Participants are assigned to the dCBT or WLC arms through a simple randomisation with blocking using a 1:1 allocation ratio. We use random length blocks between two and eight, to minimise the risk of uneven groups. The randomisation is conducted using the ‘blockrand’ package.39 We stratify the randomisation process across centres based on employee size within the partnered employer pathway.

Due to unknown organisation size considerations, individuals through direct recruitment will not be stratified over centres. Randomisation will be conducted by a researcher independent of allocating participants and will be blinded to the subsequent allocations. Members of the research team will be unable to influence randomisation and will be concealed from future assignments.

Allocation concealment mechanism

The trial statistician (KP) will provide a prescriptive randomisation allocation sequence file stored in a *.csv file. The file is provided to the trial coordination team, who enrols participants into the trial, doing so automatically allocates a condition to each participant. The allocation list is locked to prevent any tampering.


The trial statistician (KP) generates the random allocation sequence, and the code to match each participant to their respective allocation sequence (through row wise matching of row numbers). The allocation is conducted as part of the trial coordination team enrolling participants into the trial Masterfile as part of parsing in logistical data. Participants are assigned to their respective allocation through an email sent by the trial coordination team.


As this is a single-blind wRCT, participants after consent will be informed of the two allocation groups, will not be blinded to their randomisation outcome and will be explicitly informed of their allocation once randomised. The trial coordination team who handles the administrative and logistical requirements of the trial will be unblinded to the allocation of participants, however the researchers will be blinded to the trial allocation. Statistical analyses will be conducted by members of the research team who will only have access to all non-identifiable data.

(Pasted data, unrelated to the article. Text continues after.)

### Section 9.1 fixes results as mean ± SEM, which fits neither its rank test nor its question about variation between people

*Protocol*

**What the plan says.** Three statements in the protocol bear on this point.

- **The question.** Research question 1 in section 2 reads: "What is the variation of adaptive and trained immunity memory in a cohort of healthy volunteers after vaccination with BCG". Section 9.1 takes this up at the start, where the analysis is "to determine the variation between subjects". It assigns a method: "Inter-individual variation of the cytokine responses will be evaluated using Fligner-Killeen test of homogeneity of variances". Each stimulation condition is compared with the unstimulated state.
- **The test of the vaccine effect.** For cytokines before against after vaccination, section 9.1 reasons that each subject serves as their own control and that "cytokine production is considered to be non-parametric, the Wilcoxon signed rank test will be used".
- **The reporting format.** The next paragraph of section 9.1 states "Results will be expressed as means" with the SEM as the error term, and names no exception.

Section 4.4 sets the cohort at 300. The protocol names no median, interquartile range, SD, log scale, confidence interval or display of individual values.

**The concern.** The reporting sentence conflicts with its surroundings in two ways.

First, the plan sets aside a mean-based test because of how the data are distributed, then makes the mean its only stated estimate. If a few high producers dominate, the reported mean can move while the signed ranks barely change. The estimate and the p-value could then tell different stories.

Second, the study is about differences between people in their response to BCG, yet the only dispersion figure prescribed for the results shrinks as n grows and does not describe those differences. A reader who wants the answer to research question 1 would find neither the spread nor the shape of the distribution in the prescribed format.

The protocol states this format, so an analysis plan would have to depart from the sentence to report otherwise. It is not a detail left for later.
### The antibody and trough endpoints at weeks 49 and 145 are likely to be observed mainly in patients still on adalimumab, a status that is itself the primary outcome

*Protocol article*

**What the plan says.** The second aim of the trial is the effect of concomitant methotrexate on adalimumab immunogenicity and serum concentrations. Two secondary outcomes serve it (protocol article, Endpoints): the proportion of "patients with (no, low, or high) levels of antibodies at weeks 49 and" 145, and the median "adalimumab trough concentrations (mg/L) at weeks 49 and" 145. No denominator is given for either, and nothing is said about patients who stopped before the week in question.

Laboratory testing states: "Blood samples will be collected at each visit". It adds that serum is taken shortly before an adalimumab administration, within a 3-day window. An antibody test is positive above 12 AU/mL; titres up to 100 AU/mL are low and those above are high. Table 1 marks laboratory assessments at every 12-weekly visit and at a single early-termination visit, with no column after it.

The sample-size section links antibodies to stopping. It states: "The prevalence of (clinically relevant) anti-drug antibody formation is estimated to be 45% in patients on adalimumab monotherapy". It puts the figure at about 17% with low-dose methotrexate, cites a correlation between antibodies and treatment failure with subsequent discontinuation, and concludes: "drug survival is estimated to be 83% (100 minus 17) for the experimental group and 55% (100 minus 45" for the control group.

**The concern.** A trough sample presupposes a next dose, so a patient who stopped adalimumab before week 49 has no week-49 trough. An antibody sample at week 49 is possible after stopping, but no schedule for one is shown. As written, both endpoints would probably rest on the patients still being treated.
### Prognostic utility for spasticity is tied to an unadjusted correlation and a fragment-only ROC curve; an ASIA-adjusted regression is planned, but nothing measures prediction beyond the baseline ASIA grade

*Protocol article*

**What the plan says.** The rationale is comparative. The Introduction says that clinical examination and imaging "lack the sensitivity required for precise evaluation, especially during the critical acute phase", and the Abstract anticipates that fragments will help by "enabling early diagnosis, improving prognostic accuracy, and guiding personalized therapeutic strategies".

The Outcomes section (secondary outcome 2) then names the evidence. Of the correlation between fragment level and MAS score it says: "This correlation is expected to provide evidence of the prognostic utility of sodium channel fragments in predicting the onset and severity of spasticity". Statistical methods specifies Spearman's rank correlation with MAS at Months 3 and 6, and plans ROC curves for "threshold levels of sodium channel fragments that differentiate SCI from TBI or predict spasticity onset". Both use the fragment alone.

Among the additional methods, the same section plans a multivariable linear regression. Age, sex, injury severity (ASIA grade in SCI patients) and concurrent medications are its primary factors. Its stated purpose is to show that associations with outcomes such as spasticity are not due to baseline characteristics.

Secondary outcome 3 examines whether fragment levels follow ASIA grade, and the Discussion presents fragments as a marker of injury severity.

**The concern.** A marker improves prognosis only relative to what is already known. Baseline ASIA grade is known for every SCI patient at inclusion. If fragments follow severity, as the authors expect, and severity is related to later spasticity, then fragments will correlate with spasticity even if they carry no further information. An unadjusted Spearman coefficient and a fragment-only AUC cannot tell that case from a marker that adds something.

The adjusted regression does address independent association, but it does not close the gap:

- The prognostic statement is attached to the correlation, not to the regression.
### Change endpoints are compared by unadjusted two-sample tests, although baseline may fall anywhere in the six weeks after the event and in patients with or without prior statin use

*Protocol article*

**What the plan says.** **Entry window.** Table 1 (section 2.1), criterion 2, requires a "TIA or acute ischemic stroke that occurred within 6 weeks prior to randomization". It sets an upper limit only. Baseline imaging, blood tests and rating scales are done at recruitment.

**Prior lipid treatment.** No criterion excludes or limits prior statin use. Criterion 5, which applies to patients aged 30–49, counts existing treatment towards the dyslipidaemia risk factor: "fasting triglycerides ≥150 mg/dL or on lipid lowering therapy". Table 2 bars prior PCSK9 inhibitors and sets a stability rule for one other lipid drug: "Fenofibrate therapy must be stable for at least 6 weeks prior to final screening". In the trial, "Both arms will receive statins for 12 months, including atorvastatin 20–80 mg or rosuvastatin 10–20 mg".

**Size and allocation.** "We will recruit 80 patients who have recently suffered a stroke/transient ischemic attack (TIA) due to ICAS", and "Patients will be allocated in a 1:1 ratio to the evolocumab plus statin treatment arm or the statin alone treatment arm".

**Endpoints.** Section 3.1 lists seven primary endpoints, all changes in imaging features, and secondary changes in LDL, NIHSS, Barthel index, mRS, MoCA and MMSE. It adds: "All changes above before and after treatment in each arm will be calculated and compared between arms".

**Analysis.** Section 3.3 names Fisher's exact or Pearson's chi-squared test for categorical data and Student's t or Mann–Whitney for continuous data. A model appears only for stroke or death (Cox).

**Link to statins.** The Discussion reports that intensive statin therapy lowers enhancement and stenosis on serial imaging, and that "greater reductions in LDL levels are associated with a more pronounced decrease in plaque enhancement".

Any instances of unblinding would be documented and retained in trial documentation. It is likely that the majority of instances of unblinding would usually involve a participant withdrawing for treatment or undergoing treatment cessation due to unforeseen circumstances and would therefore require no further action from the researcher. However, in cases of mistakes where participants have contacted the researcher, then any further contact with that participant will be handled by a separate researcher.

Data analyses

We will record and report all participant flow through the trial in accordance with the Consolidated Standards of Reporting Trials guidelines. We will report descriptive statistics for recruitment, dropout and completeness of interventions, in addition we will report a sample breakdown.

We assess the feasibility of the REST trial in accordance with the five research objectives:

  • Willingness of organisations to participate in a trial (Objective 1);

  • Willingness of employees to participate in a trial (Objective 2);

  • Adherence of participants to the treatment as measured through platform user data (Objective 3);

  • Appropriateness of the analytical approach (Objective 4);

  • Acceptability of the intervention based on participants subjective experiences (Objective 5).

Objective 1 explores organisational traffic in partnering with third-party organisations to recruit employees in workplace settings. To analyse organisational traffic into the study we use descriptive statistics calculating frequency counts and percentage. Table 3 below demonstrates the template in which we will document and present the information across (Stage 1: Engagement; Stage 2: Teleconference; Stage 3: Further engagement; Stage 4: Verbal agreement and centre selection).

Table 3

Organisational traffic into the REST study

Objective 2 investigates the feasibility of recruiting and maintaining participants in the REST trial. We explore Objective 2 by examining participant traffic across the trial flow (see figure 1), through social media and employer recruitment pathways. To analyse organisational traffic into the study, we use descriptive statistics calculating frequency counts and percentage across the trial stages (see table 4).

Table 4

Organisational traffic into the REST study

We will also conduct a χ2 test to compare overall attrition rates across the two recruitment pathways to determine if there is any practical utility in one form of recruitment over another.

Objective 3 investigates the adherence of participants to the treatment as measured through platform user data. Here we explore the user data from the platform through exploring the average amount of content consumed by individuals on average for the dCBT intervention. We will also explore the time taken to consume each block on average. The user data provided will include at the aggregate level information on which links were accessed and frequency count data of link usage. We will obtain aggregate data at the individual level such as the amount of content (at the weekly level) consumed by each participant, but not how long was spent on each page.